People are not “politically correct” in my village in Lesotho. This may shock you.
In America we try to be “politically correct” so as not to offend someone. There are certain things we would never say, however in Lesotho, being “politically correct” seems to be different.
As a Peace Corps volunteer in Lesotho, I’ve been quite surprised to hear how some of my students describe their friends, and how people I’ve met in my village, describe one another.
When my students wrote an essay about a person they admire, they all wrote about a relative or a friend. Some of them described their friend as follows:
“She has a big nose, dark complexion, and her body is like a big cow.”
I don’t think a teacher in the U.S would let a teenager get away with this description in the U.S. The funny thing is this does not offend the Basotho. In fact it seems to be a compliment as I’ve been told by many women that Basotho men prefer large women. It’s a sign of being healthy when a woman is big. Lesotho and South Africa are countries where being obese is beautiful according to a survey, the reason being:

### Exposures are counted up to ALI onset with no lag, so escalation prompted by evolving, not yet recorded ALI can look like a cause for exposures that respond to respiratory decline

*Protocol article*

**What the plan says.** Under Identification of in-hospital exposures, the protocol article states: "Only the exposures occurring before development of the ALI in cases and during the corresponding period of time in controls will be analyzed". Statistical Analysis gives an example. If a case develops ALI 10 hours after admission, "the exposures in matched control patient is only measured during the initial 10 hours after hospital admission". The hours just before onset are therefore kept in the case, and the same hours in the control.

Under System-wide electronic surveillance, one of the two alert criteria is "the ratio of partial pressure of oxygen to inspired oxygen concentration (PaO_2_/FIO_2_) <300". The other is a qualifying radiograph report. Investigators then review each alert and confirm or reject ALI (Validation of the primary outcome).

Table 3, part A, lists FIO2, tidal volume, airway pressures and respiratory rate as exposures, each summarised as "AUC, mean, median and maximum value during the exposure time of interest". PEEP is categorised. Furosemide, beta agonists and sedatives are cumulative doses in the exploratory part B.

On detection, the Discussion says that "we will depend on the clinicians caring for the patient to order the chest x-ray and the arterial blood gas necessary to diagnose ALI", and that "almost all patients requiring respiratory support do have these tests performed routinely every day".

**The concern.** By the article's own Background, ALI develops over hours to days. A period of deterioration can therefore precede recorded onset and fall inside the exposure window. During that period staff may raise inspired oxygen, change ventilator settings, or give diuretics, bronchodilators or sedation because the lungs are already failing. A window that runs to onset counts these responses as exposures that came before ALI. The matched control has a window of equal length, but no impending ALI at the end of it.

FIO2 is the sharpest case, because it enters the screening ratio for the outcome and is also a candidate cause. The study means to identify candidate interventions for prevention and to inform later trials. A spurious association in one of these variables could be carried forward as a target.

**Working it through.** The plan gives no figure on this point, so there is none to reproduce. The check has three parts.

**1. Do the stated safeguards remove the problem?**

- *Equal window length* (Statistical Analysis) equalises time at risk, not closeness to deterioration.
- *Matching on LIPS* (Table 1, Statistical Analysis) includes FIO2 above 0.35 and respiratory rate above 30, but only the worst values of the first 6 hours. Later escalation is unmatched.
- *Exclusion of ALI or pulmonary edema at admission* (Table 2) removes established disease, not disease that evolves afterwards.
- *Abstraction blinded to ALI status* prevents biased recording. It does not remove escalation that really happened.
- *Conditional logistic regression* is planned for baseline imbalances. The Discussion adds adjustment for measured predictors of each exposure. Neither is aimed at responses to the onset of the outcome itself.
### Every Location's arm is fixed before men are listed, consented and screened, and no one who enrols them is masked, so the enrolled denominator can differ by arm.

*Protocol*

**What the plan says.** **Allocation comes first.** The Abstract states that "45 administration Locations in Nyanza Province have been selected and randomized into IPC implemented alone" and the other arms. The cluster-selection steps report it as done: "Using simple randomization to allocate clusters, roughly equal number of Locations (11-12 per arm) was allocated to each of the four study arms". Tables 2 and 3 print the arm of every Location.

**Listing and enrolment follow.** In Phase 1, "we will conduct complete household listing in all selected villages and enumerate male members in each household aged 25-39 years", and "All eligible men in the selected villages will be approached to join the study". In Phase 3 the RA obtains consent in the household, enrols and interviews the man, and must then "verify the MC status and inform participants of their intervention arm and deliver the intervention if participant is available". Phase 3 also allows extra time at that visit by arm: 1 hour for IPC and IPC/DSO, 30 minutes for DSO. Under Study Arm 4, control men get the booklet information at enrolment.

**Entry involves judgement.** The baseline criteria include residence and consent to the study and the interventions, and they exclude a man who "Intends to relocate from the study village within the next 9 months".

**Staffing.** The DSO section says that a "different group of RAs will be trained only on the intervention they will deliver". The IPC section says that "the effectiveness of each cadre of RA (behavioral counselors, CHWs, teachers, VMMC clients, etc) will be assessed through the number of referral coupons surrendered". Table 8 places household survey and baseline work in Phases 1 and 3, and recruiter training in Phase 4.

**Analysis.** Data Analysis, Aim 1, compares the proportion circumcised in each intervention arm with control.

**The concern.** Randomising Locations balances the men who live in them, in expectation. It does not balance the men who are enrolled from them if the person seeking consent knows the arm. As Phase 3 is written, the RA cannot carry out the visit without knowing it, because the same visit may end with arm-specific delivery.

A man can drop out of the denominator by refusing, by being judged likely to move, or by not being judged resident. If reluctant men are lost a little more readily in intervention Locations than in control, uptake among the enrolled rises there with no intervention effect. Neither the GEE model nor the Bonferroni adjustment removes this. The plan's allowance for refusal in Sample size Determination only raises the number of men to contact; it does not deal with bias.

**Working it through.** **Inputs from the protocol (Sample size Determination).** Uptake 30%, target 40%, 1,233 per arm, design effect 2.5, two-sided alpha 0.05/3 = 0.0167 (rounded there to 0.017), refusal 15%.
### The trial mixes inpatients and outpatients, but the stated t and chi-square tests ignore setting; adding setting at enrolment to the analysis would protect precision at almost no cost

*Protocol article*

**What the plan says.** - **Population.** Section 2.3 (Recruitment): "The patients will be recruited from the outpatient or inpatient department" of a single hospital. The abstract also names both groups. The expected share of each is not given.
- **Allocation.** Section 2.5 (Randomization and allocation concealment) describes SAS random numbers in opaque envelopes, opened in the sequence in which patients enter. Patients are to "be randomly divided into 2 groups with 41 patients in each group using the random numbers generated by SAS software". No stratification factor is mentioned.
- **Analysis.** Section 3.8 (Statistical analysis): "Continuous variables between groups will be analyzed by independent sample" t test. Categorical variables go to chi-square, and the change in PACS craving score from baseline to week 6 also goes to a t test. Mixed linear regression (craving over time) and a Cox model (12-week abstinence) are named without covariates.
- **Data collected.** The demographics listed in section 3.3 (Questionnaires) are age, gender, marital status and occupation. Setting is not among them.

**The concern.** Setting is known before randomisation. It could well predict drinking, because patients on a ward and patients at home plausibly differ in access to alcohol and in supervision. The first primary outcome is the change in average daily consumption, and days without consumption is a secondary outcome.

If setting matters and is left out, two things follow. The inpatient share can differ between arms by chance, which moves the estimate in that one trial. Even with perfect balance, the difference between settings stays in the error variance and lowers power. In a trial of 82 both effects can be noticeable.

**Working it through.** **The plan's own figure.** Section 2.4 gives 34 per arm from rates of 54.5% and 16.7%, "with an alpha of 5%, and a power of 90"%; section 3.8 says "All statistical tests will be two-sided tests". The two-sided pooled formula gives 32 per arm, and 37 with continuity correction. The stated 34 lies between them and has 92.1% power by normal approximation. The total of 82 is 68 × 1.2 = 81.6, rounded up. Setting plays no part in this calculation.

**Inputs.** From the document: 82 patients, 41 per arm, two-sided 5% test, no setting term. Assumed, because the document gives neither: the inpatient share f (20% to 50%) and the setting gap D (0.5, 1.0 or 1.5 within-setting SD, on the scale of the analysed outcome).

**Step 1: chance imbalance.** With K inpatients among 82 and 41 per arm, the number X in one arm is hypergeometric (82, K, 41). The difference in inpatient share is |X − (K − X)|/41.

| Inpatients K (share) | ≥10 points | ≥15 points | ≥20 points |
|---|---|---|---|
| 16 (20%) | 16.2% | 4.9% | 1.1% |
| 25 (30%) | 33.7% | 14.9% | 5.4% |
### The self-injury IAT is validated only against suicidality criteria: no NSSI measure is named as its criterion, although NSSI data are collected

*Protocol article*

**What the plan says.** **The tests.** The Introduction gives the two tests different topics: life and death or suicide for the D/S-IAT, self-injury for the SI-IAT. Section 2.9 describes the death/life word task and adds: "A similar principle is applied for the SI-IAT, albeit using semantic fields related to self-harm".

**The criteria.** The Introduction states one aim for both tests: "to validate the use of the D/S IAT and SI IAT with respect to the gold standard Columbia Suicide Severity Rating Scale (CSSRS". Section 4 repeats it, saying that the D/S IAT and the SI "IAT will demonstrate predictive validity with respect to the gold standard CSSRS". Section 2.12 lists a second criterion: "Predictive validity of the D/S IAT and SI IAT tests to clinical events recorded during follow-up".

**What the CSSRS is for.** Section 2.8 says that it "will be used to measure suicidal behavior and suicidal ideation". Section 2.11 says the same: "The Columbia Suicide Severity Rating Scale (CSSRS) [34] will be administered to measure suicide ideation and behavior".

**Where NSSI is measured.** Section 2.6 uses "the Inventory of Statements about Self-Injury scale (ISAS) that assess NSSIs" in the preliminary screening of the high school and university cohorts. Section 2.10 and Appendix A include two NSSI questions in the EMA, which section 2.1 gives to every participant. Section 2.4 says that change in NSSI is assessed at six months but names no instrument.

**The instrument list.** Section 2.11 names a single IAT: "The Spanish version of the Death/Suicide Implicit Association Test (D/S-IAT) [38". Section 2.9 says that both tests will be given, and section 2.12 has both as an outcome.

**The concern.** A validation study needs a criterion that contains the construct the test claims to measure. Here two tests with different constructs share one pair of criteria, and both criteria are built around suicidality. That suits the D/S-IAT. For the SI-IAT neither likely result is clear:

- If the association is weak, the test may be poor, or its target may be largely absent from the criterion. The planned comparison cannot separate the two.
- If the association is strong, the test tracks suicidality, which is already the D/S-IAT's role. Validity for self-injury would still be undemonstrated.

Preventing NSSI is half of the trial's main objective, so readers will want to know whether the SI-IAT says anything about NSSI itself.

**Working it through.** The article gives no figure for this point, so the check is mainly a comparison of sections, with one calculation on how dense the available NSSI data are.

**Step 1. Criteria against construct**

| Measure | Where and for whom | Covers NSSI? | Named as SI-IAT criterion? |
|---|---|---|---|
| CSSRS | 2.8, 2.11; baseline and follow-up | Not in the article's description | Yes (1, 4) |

“Due to the prevalence of AIDS, the association between weight loss and illness has contributed to South Africa’s negative view of thinness.” Read article.
I remember watching a show on “Oprah” many years ago about what is considered beautiful in different parts of the world, and in Mauritania, West Africa.
“In this drought-ridden west African nation, female obesity is synonymous with beauty and wealth. Though less common, “gavage” (borrowed from the French to describe fattening a goose’s liver destined for foie gras) is still practiced, with young girls imbibing vast qualities of fatty camel milk daily.” Read article.
Another situation I encountered regarding this topic of being “politically correct” was in a public taxi on my way to Maseru.
A woman asked me if I knew “so-and-so” in my village, and I said, “No.”
She then tried to describe her as, “The one with the monkey face.”
I was stunned.
I was even more shocked when I heard a Basotho radio host talking about his co-host in English and said, “You have a monkey face,” and started howling with laughter.
So I guess, we have to be open to different ways of viewing what is politically correct in our society.